Protect Your Child against Hib Disease
Make sure your child gets all doses of Haemophilus influenzae type b (Hib) vaccine for protection against Hib disease. Hib bacteria can cause serious infections like meningitis (an infection of the tissue covering the brain and spinal cord).
Vaccines prevent infections caused by bacteria called Haemophilus influenzae, specifically type b or Hib. CDC recommends Hib vaccination for all children younger than 5 years old. Hib vaccines protect young children when they are at highest risk of getting Hib disease and having serious complications.
There are two types of Hib vaccine for children. With one vaccine, your child gets doses at 2, 4, and 6 months old. With the other vaccine, your child gets doses at 2 and 4 months old. With both vaccines, children need one booster shot when they are 12 through 15 months old.
Call your child’s doctor if you have questions and to make sure your child received all of the recommended doses.
All children should get the full series of Hib shots as babies and need one booster shot when they are 12 through 15 months old.
Hib Vaccines Work
Before Hib vaccines, about 20,000 young children got severe Hib disease each year in the United States. Because of vaccines, there are now fewer than 50 cases of severe Hib disease each year in the United States. Most of these cases are in children who did not get any or all recommended doses of Hib vaccine.
Despite the success of Hib vaccine, Hib bacteria are still out there. Hib disease could make a comeback if the number of vaccinated people gets too low in the United States.
Hib Vaccines Are Safe
Most children who get a Hib vaccine do not have any problems with it. With any medicine, including vaccines, there is a chance of side effects. These are usually mild and get better on their own in a few days. Mild side effects can include fever or redness, warmth, or swelling where the doctor gave the shot.
Hib Disease Can Cause Deadly Infections
Hib bacteria can cause severe disease, including deadly infections such as:
- Meningitis (infection of the tissue covering the brain and spinal cord)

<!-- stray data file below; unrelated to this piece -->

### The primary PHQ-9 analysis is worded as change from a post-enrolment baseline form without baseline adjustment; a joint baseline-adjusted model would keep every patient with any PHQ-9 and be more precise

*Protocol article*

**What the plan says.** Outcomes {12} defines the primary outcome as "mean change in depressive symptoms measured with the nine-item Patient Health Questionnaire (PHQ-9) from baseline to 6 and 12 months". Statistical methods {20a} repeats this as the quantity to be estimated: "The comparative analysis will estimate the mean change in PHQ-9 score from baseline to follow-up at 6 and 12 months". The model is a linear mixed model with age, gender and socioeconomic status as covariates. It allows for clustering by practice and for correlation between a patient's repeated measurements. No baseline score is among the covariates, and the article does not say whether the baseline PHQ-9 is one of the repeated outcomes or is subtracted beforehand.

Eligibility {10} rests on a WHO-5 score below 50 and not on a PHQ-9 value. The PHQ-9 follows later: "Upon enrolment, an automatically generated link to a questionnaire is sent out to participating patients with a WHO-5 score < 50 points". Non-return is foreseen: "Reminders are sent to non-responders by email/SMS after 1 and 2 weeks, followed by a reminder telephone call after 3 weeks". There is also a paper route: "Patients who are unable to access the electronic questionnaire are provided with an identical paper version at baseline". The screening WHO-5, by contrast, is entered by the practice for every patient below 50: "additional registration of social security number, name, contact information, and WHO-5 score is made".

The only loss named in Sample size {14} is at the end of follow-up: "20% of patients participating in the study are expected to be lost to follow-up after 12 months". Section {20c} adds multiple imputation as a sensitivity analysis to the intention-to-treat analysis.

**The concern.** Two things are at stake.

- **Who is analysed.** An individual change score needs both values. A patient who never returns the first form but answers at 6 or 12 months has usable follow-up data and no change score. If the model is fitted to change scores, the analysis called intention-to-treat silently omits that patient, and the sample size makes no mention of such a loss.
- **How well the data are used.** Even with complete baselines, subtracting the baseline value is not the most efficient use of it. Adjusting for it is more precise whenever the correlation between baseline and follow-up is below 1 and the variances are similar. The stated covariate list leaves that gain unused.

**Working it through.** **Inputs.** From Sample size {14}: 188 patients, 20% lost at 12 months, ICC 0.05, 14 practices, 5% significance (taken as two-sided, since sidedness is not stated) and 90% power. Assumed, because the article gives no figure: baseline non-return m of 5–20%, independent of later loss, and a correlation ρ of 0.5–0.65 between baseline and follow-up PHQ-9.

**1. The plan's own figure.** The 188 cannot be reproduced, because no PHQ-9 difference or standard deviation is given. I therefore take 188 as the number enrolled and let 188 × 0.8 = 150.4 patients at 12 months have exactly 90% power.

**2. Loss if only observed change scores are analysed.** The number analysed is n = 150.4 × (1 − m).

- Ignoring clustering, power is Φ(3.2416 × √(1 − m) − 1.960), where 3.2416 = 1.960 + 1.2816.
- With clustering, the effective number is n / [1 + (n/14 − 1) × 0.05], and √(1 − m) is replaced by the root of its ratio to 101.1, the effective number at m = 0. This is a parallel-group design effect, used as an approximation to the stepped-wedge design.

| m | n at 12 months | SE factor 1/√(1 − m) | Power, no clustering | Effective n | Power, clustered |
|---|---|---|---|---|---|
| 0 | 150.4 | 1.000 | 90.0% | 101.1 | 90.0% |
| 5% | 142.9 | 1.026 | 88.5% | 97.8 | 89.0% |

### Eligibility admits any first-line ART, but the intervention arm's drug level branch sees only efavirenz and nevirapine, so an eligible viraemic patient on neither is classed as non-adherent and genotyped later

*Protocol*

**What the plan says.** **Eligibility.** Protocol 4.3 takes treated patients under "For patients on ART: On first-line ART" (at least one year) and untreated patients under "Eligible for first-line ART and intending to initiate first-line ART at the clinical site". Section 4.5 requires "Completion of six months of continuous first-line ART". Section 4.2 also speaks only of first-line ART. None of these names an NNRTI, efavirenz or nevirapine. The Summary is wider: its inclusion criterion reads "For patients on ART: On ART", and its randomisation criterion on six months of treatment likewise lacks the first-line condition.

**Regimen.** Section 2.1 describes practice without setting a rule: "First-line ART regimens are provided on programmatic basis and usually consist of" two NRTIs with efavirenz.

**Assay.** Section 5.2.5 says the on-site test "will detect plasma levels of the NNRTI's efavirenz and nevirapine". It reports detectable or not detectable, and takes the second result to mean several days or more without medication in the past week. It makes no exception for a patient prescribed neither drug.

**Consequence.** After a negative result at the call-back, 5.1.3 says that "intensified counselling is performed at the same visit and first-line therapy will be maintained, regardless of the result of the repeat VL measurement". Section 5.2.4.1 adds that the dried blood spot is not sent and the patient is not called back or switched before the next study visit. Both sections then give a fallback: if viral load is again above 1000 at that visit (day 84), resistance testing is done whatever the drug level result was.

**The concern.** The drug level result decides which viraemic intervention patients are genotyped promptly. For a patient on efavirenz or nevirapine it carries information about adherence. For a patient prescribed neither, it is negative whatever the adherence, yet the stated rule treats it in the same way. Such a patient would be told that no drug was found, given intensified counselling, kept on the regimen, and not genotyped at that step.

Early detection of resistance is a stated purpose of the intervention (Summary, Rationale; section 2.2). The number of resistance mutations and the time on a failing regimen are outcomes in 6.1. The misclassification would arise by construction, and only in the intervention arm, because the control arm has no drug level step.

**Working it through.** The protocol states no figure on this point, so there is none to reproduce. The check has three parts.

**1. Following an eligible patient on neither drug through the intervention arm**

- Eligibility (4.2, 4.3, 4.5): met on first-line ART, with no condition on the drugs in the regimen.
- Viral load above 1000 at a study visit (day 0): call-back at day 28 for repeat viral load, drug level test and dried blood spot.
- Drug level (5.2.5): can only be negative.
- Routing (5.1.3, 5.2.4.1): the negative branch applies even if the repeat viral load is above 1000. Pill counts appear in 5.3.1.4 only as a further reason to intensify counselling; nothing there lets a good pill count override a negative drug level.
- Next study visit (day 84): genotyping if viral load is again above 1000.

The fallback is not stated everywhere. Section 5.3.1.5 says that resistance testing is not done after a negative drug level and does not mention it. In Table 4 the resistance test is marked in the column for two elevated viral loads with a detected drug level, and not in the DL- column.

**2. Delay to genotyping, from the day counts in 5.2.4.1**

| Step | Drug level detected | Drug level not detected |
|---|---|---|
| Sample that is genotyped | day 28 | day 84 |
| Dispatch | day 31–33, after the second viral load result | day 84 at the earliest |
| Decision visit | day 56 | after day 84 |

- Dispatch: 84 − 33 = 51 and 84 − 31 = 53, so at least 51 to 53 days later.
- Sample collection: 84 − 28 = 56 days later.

- Epiglottitis (swelling in the throat)
- Pneumonia (lung infection)
Other forms of severe Hib disease include bloodstream, skin, and joint infections.
People Spread Hib Bacteria to Others
People spread Hib bacteria to others through respiratory droplets. When someone who has the bacteria in their nose or throat coughs or sneezes, they create respiratory droplets in the air that contain the bacteria. Other people then breathe in the bacteria. Even people who are not sick can have the bacteria in their noses and throats and spread the bacteria.
- Learn more about Hib vaccination
- Learn more about Hib disease
- Read this fact sheet about symptoms of Hib disease, as well as benefits and risks of vaccination [400 KB]
- See the parent-friendly version of the Recommended Immunizations for Children from Birth Through 6 Years Ols [722 KB]
- View the Hib Vaccine Information Statement (in English or other languages)
- Call 1-800-232-4636 (1-800-CDC-INFO) or contact CDC-INFO through a web form for more information on Hib disease and Hib vaccines
- ¿Está protegido su niño contra la enfermedad por Hib?
- Page last reviewed: March 12, 2018
- Page last updated: March 12, 2018
- Content source:
- National Center for Immunization and Respiratory Diseases, Division of Bacterial Diseases
- Page maintained by: Office of the Associate Director for Communication, Digital Media Branch, Division of Public Affairs